products of the fundamental vectors ex , ey , and ez as
ex × ex = 0, ey × ey = 0, ez × ez = 0,
(14.7)
ex × ey = ez , ey × ez = ex , ez × ex = ey ,
(14.8)
ey × ex = −ez , ez × ey = −ex , ex × ez = −ey .
(14.9)
Therefore, from (14.3), (14.7), (14.8), and (14.9), the outer product A × B is expressed in terms of unit vectors as
A × B = (Ax ex + Ay ey + Az ez ) × (Bx ex + By ey + Bz ez )
= Ax By ex × ey + Ax Bz ex × ez
+ Ay Bx ey × ex + Ay Bz ey × ez
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+ Az Bx ez × ex + Az By ez × ey
= Ax By ez − Ax Bz ey
− Ay Bx ez + Ay Bz ex
+ Az Bx ey − Az By ex
= (Ay Bz − Az By )ex + (Az Bx − Ax Bz )ey + (Ax By − Ay Bx )ez .
Summarizing this result, we obtain
A × B = (Ay Bz − Az By )ex + (Az Bx − Ax Bz )ey + (Ax By − Ay Bx )ez . (14.10)
As explained previously, the vector must be considered in four-dimensional space–
time. However, since the angles made by the fundamental vector et on the temporal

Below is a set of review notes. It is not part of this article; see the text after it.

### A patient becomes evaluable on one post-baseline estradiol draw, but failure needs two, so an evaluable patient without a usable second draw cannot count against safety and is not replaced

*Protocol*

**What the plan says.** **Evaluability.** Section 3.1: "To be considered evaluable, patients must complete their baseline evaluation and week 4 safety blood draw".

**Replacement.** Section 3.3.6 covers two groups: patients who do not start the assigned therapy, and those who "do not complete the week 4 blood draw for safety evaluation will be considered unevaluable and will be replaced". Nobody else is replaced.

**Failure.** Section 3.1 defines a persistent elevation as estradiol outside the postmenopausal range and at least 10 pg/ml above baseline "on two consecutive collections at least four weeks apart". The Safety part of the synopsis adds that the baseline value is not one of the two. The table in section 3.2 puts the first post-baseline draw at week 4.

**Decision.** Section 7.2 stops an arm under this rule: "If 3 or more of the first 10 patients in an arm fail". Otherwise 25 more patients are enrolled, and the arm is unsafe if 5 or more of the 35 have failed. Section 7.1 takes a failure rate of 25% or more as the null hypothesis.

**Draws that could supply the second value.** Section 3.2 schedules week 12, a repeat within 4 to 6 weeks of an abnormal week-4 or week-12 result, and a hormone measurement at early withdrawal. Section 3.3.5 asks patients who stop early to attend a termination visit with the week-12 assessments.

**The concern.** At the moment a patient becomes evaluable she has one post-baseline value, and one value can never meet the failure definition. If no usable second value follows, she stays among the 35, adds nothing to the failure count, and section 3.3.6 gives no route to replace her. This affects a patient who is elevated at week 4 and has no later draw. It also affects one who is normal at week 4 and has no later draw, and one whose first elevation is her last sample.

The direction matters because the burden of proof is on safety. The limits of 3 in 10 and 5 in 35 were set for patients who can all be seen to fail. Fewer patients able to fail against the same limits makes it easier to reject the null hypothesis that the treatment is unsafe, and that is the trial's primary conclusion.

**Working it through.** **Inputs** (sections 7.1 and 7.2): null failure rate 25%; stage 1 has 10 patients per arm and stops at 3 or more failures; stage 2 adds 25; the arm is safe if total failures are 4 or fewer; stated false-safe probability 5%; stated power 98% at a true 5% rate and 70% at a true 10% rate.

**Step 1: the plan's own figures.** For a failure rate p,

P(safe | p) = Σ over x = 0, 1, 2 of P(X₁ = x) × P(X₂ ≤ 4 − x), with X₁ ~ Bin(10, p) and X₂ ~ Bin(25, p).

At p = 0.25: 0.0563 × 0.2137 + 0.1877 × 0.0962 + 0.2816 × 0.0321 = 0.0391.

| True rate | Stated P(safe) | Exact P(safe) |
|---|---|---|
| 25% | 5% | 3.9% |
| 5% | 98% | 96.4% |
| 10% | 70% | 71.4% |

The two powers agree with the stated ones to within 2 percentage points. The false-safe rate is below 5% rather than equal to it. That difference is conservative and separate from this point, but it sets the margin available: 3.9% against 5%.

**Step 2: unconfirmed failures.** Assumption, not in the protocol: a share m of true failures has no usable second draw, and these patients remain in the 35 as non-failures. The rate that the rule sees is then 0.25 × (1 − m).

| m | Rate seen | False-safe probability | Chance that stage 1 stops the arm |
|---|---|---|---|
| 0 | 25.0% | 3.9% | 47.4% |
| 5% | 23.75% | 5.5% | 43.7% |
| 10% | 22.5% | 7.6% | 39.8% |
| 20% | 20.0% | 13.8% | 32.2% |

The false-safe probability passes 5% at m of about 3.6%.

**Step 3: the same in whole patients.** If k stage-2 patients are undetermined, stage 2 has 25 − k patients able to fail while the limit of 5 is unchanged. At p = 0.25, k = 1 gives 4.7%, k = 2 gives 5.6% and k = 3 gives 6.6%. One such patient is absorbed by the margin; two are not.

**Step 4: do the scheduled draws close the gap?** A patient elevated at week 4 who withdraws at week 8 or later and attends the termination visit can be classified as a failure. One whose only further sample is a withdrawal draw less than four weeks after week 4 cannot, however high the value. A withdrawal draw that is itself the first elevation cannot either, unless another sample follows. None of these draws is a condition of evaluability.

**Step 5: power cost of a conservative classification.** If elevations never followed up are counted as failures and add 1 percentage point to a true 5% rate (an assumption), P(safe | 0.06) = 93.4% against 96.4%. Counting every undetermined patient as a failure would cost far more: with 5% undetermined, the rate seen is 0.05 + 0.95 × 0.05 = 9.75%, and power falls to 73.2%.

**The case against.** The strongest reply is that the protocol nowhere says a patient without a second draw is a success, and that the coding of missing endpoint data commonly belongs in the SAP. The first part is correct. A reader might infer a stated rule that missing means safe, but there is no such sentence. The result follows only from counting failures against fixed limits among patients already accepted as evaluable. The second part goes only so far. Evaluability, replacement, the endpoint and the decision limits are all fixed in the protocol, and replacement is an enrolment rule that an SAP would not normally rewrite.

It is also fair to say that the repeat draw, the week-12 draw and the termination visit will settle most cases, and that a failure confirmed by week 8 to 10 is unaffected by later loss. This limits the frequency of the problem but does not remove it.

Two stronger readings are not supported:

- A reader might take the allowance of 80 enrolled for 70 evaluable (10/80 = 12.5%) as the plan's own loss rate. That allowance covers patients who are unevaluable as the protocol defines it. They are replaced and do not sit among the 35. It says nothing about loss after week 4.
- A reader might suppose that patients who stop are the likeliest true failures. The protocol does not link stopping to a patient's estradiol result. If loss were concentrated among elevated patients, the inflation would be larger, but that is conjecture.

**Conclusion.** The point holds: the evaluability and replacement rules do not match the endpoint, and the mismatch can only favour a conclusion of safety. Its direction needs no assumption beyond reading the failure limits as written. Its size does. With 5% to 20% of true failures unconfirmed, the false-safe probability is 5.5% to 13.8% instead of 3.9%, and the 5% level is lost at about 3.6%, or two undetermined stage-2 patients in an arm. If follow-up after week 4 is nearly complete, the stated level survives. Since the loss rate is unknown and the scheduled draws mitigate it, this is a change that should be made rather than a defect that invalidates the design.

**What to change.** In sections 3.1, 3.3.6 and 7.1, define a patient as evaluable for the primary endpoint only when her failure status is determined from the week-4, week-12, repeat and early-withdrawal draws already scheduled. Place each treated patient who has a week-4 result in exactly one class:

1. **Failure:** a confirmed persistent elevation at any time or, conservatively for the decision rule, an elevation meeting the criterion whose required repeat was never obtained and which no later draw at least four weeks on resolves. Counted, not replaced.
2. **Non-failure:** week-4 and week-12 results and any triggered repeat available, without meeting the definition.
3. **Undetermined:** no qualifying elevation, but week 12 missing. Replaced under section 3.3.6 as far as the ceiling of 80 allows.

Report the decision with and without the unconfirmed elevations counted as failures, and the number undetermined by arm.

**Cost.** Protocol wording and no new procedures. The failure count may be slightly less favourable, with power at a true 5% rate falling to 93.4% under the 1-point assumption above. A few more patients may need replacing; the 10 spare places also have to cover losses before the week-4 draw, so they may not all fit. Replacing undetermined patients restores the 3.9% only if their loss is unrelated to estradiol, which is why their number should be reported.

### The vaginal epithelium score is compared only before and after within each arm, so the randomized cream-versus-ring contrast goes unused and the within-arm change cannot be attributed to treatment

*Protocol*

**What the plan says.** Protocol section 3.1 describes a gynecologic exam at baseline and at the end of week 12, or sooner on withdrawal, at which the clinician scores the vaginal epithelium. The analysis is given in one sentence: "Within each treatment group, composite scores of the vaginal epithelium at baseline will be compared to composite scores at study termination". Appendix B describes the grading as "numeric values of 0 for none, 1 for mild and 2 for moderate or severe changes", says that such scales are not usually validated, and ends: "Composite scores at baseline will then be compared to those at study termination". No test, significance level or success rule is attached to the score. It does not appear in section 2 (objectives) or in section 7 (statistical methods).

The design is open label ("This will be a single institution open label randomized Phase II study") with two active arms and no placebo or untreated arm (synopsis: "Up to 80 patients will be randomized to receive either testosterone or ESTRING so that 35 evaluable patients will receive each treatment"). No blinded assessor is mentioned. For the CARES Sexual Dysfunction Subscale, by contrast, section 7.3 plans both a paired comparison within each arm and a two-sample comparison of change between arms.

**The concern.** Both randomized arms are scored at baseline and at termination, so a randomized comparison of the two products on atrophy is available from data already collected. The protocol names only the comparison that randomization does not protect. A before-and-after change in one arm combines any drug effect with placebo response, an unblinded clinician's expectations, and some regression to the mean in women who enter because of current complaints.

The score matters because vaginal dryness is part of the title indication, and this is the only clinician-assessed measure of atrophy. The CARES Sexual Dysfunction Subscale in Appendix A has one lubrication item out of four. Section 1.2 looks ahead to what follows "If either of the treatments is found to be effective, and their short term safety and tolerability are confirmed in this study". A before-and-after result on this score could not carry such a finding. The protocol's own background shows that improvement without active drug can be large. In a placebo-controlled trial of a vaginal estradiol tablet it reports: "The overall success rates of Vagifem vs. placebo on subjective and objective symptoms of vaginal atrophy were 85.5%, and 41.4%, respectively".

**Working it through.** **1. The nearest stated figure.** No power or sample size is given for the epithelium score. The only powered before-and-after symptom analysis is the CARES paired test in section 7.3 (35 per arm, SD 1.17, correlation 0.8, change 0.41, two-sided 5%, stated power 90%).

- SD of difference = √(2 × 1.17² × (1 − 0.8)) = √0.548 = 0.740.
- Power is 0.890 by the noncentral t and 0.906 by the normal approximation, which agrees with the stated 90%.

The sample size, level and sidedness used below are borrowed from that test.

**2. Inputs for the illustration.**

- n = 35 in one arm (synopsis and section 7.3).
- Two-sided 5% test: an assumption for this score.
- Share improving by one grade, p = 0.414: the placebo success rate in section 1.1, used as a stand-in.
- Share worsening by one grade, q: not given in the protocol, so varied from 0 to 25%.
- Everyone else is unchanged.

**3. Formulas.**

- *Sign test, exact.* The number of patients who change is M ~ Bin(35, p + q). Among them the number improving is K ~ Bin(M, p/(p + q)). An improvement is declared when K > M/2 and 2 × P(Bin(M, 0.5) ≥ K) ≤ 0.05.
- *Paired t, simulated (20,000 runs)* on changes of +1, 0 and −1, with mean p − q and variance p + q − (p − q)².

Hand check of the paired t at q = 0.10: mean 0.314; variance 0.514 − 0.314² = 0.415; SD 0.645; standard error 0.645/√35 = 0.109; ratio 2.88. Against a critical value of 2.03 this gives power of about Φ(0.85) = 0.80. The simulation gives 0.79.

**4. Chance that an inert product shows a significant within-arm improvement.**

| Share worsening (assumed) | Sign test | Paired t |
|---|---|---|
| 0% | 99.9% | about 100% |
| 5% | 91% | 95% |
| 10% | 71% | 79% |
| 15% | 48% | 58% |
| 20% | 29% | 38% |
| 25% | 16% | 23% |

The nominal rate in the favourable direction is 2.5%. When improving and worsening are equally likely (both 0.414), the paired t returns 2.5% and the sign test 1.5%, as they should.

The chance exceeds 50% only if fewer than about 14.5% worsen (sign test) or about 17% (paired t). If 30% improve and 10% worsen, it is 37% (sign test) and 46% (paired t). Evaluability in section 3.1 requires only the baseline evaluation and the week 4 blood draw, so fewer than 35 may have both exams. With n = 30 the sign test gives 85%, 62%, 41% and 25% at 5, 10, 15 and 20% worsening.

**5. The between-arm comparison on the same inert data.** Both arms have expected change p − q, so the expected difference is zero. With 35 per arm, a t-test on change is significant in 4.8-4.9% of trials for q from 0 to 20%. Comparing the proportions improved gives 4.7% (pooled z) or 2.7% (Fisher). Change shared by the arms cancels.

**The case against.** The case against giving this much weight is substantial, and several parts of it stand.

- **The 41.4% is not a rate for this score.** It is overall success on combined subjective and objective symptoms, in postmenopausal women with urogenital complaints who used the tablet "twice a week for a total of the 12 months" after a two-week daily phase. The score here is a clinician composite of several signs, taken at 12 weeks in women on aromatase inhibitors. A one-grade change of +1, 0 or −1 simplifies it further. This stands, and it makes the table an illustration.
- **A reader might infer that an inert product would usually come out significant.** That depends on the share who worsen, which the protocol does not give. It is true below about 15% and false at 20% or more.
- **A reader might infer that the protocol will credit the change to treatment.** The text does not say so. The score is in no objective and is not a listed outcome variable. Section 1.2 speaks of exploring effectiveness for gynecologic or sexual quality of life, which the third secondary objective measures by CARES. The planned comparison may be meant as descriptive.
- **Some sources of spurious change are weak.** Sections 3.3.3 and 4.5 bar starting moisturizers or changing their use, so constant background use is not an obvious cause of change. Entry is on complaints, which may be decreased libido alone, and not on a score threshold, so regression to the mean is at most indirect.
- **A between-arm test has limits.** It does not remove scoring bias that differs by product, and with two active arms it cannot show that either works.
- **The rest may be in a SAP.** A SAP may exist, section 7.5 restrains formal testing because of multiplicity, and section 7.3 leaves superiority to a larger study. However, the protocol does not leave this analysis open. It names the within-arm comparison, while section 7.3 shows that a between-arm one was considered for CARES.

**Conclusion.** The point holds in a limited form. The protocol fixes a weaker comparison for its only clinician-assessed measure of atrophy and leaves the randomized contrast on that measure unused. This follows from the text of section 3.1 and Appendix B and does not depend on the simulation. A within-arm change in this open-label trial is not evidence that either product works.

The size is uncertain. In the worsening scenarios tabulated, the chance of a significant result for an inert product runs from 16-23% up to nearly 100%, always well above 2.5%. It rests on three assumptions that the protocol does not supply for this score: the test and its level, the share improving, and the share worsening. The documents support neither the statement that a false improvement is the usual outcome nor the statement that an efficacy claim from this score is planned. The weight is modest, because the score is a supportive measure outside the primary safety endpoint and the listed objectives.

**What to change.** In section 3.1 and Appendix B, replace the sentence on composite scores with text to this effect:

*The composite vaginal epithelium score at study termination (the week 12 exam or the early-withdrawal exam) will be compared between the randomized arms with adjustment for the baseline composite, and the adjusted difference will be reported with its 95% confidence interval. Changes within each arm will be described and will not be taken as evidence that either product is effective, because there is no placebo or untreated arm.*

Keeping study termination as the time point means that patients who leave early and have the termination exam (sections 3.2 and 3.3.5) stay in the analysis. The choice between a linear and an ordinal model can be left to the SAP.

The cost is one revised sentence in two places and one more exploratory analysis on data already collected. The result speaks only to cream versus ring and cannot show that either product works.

axis and the fundamental vectors ex , ey , and ez in three-dimensional space are
unknown, the formulae describing the inner and outer products in four-dimensional
space–time by their coordinate components cannot be verified as correct. In Section
14.6, we show that the inner and outer products in four-dimensional space–time can
be expressed in coordinate components using the new octonion.
14.2 Vectors and coordinate transformations
In this section, we prove that vector multiplications (inner and outer products)
are coordinate transformations. Multiplying vector A by vector B is equivalent to
changing vector B into the coordinate system of vector A. In addition, we prove
that since vector multiplication is a coordinate transformation, both inner and outer
products can be rewritten as new octonions.
Again, we consider two vectors A and B on the x-y plane (Figure 14.4). Vector
A intercepts with a perpendicular line drawn from the tip E of the vector B at